This attitude has been spreading throughout Europe in the latter part of the 20th century; many European countries no longer actively pursue anti-drug policies, and rarely enforce extant legal penalties for personal-use quantities of hallucinogenic drugs. This is especially true with mild hallucinogens such as marijuana, which is rapidly gaining acceptance in western Europe as a harmless and socially acceptable intoxicant, much as alcohol is considered throughout the West.


Hallucinogens can be classified by quality of action, mechanisms of action, or simply by chemical structure. These classifications often correlate to some extent. The classification system below attempts to blend these tree approaches in order to create a balanced and simple overview that is as clear and easy to grasp as possible.

Almost all hallucinogens contain nitrogen and are classified as alkaloids. Salvia divinorum is one exception; it seems to contain the first discovered diterpene hallucinogen. Many hallucinogens often have chemical structures similar to those of human neurotransmitters, such as serotonin, and temporarily interfere with the action of neurotransmitters and/or receptor sites.

A classical classification is that of Lewin (Phantastica, 1928):
Class I Phantastica roughly correspond to the psychedelics, which is a more modern term usually used as synonym to "hallucinogen" by people with positive attitudes towards them. Here the term is used a bit differently to discriminate one particular class of hallucinogens which it seems to describe best. They typically have no sedative effects and there is usually a clearcut memory to their effects.

Class II Phantastica correspond to the other classes in this scheme. They tend to sedate in addition to their hallucinogenic properties and there often is an impaired memory trace after the effects wear off.

Pharmacological Classes of Hallucinogens, and there general subjective effects:

Commentary: Hallucinations from these dissociatves are generally only experienced in dark rooms or with eyes closed, unless at very high doses above what is normally consumed recreationally. Nitrous Oxide has very different effects however, and even at low doses includes auditory hallucinations.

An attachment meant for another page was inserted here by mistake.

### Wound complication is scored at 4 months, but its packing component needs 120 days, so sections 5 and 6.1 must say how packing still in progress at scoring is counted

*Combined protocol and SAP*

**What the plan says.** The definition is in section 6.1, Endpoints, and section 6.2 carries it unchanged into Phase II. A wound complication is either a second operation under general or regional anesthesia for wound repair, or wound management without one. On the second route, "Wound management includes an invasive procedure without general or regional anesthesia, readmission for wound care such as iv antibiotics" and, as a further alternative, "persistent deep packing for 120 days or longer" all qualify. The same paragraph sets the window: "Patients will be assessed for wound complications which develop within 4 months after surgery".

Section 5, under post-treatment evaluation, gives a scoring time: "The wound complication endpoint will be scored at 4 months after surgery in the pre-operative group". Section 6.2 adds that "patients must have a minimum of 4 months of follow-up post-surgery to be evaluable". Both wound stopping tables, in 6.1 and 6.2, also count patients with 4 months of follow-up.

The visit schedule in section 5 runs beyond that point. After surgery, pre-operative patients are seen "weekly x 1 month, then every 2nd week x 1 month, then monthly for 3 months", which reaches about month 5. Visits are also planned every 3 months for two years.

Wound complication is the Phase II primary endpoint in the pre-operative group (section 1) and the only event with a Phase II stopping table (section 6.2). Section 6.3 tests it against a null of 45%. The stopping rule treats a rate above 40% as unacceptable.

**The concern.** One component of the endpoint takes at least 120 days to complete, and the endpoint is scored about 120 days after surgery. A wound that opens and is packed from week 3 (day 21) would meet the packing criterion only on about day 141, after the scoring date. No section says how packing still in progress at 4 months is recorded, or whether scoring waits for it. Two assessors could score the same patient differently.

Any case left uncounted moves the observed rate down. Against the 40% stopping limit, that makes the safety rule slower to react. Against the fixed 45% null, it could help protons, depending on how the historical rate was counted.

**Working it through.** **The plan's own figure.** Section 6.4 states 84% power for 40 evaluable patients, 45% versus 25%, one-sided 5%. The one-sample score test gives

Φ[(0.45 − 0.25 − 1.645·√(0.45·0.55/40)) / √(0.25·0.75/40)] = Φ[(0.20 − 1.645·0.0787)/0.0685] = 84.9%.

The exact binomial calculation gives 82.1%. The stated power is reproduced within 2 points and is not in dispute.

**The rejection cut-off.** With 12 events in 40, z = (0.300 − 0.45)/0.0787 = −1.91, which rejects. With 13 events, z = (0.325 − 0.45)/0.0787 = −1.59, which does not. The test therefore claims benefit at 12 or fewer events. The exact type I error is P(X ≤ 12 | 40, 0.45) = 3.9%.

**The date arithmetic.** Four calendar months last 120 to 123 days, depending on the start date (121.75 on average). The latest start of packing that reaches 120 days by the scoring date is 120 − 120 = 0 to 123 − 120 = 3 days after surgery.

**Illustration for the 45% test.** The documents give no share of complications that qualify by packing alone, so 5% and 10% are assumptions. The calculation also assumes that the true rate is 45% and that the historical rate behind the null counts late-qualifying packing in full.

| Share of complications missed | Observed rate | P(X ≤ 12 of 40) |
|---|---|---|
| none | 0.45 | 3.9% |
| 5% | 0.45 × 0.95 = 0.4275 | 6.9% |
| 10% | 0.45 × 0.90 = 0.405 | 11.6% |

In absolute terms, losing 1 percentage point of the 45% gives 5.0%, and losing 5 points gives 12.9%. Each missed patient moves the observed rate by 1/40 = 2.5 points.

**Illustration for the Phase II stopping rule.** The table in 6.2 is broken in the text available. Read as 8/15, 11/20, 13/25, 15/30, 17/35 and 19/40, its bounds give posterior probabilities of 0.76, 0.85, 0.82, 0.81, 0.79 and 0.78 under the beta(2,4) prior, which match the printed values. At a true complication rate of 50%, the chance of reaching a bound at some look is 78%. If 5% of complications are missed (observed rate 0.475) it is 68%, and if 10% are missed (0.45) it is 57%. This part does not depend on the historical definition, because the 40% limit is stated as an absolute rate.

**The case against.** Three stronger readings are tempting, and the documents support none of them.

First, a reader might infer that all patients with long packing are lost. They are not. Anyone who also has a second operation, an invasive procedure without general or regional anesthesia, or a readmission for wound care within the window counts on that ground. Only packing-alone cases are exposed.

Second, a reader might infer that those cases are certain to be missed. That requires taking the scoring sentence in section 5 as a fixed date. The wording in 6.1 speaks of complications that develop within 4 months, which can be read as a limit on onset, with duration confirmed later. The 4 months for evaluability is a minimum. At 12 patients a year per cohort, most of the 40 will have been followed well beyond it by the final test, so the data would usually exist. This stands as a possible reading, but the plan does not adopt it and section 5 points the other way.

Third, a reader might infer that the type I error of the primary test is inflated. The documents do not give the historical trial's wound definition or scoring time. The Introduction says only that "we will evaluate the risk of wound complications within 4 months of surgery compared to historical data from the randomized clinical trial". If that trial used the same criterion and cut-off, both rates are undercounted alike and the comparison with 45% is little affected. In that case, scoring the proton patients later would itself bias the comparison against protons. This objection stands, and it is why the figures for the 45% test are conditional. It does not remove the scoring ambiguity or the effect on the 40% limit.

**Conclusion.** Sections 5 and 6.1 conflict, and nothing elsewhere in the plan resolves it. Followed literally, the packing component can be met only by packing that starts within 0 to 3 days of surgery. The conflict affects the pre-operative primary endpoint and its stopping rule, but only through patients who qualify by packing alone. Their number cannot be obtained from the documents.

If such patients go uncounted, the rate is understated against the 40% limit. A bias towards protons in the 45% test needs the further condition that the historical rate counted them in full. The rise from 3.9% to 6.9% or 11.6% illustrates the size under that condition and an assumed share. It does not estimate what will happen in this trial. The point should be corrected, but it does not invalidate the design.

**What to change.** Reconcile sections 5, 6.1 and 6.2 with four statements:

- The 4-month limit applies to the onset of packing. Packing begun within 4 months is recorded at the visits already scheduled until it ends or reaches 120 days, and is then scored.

• Serotonergics (5HT receptor agonists)
    • Tryptamines
    • Lysergamides
      • LSAs/LAAs#
      • LSD, acid

  • Phenylethylamines
    • Substituted Phenylethylamines
    • Substituted Amphetamines
      • MDMA, Ecstasy
      • 4-methyl-2, 5-dimethoxyamphetamine also known as DOM or STP

Commentary: Both the tryptamines and Phenylethylamines, if they cause hallucinations, generally cause the same style of hallucinations. These include surface warping, blurriness of vision, trails, and some type of colors. Some however, are extremely powerful at recreational doses, such as DMT, these can induce hallucinations which completely block out the real world.
Anticholinergics Commentary: Anticholinergenics, are sometimes called "deleriants". These substances are the most likely to produce what is traditionally thought of as a hallucination, namely seeing a realistic looking object that is not there (as opposed to colors or distortions in vision).

  • Cannabinoids
  • Other
    • Muscimol# and Ibotenic acid#, the active constituents of fly agaric

Commentary: Although muscimol does not usually cause normal hallucinations, it has a tendency to put the user to sleep, during which the user is able to have very vivid dreams with good dream recall.

Commentary: Salvia hallucinations tend to primarily be mental, instead of an image change, the brain changes what it believes that image to be (for example, a user looking at a cup believes it is a planet).

    • Cryogenine/Vertine#, the active constituent of sinicuichi

(Those with a "#" beside them are naturally occurring.)

Hallucinogenic Plants, Fungi, and Animals

Among the most well-known hallucinogenic plants and fungi are:

  • Fly Agaric (Amanita muscaria)
  • Peyote (Lophophora williamsii)
  • Deadly nightshade (Atropa belladonna)
  • Henbane (Hyoscyamus niger)
  • Mandrake (Mandragora officinalis)
  • Marijuana (Cannabis sp.)
  • Ergot (Claviceps purpurea)
  • Thorn Apple (Datura sp.)
  • Iboga (Tabernanthe iboga)
  • Ayahuasca (Banisteriopsis caapi)
  • Floripondio (Brugmansia sp.)
  • Various coprophilic mushrooms (Conocybe, Panaeolus, Psilocybe, Stropharia)
  • San Pedro (Trichocereus pachanoi)
  • Tlitliltzin/Badoh Negro (Ipomoea violacea)
  • Ololiuhqui/Coaxihuitl (Turbina/Rivea corymbosa)
  • Epená (Virola sp.)
  • Pipiltzintzintli/Diviner's Sage (Salvia divinorum)
  • Nutmeg (Myristica flagrans)
  • Sinicuichi (Heimia salicifolia)

Among the most well-known hallucinogenic animals are: See also:

External links


Science & Consciousness Review, The Neurochemistry of Psychedelic Experience: http://www.sci-con.org/editorials/20030603.html